Tannehill Ironworks State Historical Park in McCalla showcases the history of Alabama’s 19th century iron industry at the Iron and Steel Museum. Situated on 1500 acres, the park also features a pioneer farm, cotton gin and working gristmill. View machines and tools used in early industry and watch demonstrations by blacksmiths, millers and other craftsmen.
Set aside some time to visit the state’s wildlife preserves and zoos. The Birmingham Zoo is home to more than 900 animals and 230 species. Tigers for Tomorrow in Attalia is just a short drive from Gadsden. View habitats featuring over 160 animals including black leopards, tigers, lions and bears. Choctaw National Wildlife Refuge is a must-see bird watching site along the Tombigbee River. Catch glimpses of bald eagles, herons and wood storks. The Montgomery Zoo offers over 40 acres of attractions and 500 animals. Tour the zoo exhibits and enjoy fun rides and family activities.
As you travel through the state, you’ll discover many small towns with charming downtown districts. Browse boutiques and galleries in Gadsden, tour historic buildings in Bessemer and Anniston, and visit quaint shops and museums in Madison. Bessemer’s Hall of History Museum features a fascinating array of exhibits on Native American culture, the Civil War, mining and railroads.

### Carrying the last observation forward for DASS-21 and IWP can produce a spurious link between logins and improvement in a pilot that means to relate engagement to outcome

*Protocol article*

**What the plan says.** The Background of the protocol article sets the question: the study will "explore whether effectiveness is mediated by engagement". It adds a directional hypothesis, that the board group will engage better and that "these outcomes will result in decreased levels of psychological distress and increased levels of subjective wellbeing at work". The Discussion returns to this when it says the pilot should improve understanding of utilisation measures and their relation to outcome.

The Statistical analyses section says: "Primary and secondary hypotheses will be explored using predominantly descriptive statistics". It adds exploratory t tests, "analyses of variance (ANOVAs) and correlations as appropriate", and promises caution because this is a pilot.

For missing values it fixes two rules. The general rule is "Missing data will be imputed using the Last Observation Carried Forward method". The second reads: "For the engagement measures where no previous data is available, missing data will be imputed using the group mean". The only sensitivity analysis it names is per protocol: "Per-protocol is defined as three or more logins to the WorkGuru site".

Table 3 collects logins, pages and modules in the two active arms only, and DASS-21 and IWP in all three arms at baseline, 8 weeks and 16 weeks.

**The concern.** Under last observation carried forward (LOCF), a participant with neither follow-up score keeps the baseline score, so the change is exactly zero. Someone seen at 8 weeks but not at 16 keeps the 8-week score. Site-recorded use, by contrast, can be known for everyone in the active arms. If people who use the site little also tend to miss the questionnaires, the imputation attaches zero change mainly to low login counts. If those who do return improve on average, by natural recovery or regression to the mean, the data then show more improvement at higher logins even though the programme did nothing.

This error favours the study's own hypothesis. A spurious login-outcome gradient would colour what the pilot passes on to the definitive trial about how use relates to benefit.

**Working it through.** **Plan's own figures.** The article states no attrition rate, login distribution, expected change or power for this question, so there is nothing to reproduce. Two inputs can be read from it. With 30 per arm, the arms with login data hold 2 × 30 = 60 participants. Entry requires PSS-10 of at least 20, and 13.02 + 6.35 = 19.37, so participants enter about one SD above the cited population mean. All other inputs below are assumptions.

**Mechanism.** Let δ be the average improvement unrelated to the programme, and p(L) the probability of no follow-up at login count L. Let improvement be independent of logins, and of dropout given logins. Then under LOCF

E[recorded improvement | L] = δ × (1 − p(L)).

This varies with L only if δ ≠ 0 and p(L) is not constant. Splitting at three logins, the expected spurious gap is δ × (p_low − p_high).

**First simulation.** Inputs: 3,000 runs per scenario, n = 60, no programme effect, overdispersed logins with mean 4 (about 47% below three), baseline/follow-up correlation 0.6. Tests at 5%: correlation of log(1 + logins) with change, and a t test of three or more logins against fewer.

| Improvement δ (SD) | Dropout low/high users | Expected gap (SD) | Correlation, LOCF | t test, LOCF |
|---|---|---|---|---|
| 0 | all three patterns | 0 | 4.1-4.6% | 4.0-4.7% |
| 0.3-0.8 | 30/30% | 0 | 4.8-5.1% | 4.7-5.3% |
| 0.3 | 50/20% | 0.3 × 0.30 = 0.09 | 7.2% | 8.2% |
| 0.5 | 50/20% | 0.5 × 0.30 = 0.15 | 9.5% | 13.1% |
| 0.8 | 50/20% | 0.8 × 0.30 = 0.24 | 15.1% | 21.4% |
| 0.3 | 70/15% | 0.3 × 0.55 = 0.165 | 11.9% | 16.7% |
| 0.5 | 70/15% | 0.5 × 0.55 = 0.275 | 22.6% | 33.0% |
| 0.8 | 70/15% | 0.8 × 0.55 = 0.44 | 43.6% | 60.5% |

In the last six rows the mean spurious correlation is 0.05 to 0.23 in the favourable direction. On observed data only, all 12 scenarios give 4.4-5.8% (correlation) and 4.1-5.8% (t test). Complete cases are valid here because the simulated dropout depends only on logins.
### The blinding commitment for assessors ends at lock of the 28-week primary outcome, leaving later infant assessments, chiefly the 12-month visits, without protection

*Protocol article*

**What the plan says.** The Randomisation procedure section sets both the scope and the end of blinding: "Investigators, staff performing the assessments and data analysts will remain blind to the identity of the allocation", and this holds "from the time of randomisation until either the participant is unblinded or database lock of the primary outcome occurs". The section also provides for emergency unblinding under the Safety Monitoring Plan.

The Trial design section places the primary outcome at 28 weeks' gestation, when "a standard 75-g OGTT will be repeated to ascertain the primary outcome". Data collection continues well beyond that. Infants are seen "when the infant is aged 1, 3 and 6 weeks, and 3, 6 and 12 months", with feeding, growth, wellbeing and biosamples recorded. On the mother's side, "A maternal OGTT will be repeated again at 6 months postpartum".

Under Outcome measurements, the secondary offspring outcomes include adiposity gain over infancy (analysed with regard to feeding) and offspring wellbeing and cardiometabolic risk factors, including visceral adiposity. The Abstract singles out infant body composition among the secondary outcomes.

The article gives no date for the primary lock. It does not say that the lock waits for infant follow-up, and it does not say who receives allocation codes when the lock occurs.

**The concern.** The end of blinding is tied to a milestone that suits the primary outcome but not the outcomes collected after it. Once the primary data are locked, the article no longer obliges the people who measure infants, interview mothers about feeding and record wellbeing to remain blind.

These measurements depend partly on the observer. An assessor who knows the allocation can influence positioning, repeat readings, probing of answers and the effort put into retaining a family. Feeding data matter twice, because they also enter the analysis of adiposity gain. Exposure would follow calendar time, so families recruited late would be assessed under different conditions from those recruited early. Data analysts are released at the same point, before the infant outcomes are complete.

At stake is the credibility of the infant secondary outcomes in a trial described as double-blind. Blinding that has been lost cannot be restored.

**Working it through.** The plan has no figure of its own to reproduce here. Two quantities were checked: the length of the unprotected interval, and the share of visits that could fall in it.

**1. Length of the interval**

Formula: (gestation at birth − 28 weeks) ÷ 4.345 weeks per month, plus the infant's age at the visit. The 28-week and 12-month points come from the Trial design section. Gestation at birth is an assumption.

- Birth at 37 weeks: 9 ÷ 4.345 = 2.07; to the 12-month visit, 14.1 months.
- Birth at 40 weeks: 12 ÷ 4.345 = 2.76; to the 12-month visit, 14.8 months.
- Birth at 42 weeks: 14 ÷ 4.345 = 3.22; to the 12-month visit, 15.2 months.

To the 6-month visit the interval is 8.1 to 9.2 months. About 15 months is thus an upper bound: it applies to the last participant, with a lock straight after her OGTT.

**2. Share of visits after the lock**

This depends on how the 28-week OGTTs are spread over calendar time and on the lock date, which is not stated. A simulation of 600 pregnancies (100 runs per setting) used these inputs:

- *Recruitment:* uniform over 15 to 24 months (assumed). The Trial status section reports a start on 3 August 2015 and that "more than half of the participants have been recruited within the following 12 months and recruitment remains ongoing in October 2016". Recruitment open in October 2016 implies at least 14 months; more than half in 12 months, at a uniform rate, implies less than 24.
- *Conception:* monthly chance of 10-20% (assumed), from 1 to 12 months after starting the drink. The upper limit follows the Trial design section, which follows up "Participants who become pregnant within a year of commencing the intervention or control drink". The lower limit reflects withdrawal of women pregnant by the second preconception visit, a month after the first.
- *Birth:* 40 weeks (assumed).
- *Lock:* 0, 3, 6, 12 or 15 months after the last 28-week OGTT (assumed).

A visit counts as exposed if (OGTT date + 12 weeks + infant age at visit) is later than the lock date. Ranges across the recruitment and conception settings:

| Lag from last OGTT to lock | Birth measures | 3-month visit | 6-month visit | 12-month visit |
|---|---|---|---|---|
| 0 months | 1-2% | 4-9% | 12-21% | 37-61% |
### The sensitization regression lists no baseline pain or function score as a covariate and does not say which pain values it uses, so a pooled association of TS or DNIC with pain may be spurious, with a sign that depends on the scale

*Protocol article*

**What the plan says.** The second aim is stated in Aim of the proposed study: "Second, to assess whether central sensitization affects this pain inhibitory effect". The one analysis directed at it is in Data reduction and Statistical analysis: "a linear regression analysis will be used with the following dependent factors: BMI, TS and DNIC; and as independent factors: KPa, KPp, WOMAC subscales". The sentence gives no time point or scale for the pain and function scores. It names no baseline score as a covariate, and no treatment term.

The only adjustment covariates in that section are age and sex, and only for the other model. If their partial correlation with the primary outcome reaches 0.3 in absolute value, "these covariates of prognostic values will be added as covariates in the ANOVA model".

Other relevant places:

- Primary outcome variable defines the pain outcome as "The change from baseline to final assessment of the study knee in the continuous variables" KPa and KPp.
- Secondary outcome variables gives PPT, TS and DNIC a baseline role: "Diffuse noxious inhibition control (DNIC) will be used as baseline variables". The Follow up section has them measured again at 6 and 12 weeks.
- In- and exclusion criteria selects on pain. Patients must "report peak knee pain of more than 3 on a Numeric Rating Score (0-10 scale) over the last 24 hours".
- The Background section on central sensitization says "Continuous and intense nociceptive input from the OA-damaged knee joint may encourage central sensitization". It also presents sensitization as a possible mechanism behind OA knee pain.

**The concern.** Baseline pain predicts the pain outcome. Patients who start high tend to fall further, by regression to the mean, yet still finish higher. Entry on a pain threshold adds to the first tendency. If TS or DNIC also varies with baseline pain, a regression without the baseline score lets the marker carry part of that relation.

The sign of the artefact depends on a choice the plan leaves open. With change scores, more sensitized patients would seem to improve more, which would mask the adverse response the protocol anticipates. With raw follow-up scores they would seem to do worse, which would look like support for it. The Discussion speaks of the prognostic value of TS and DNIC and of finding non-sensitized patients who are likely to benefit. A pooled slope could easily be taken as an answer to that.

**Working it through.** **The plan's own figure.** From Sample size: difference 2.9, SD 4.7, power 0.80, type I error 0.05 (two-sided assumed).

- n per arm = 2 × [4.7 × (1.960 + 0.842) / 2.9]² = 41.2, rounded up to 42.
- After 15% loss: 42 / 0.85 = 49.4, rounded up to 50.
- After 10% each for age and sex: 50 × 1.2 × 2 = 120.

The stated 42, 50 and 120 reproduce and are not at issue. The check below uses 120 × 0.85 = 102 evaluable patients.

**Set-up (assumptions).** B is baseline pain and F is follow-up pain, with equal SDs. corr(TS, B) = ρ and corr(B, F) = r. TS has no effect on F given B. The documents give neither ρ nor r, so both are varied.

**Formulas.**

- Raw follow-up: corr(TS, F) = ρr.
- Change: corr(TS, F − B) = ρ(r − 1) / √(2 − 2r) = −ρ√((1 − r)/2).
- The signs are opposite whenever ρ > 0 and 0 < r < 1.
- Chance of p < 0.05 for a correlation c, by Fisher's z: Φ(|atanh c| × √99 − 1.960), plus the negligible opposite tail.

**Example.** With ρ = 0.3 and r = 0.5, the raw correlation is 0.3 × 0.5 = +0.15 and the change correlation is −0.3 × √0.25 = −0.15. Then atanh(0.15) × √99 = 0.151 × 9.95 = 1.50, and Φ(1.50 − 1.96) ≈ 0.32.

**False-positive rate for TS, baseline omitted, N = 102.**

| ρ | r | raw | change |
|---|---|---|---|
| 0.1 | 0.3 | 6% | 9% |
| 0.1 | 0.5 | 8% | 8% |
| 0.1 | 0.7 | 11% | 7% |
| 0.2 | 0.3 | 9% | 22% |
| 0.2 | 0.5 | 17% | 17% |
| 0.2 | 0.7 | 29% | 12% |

Architecture fans will find much to admire in every region of the state. Northern Alabama offers the largest number of antebellum homes in the South. The Twickenham District in downtown Huntsville is a great place to begin a tour of the grand structures. Old Alabama Town in Central Alabama is a village featuring restored 19th and 20th century buildings and homes. Spanning six blocks in downtown Montgomery’s historic district, the village and museum provide a glimpse at lifestyles from the pioneer days to the present.
Monroeville is where writers Harper Lee and Truman Capote spent their childhoods. Attend the town’s annual production of “To Kill A Mockingbird” in April. The Hank Williams Museum in Montgomery features costumes, guitars and hats owned by the country music legend. Take photos with his 1952 blue Cadillac and enjoy videos, photos and exhibits. Williams’ childhood home is in nearby Georgiana. Baseball fans won’t want to miss a visit to the Hank Aaron Museum at Hank Aaron Stadium in Mobile. See a variety of exhibits on the baseball legend and view the home where he grew up.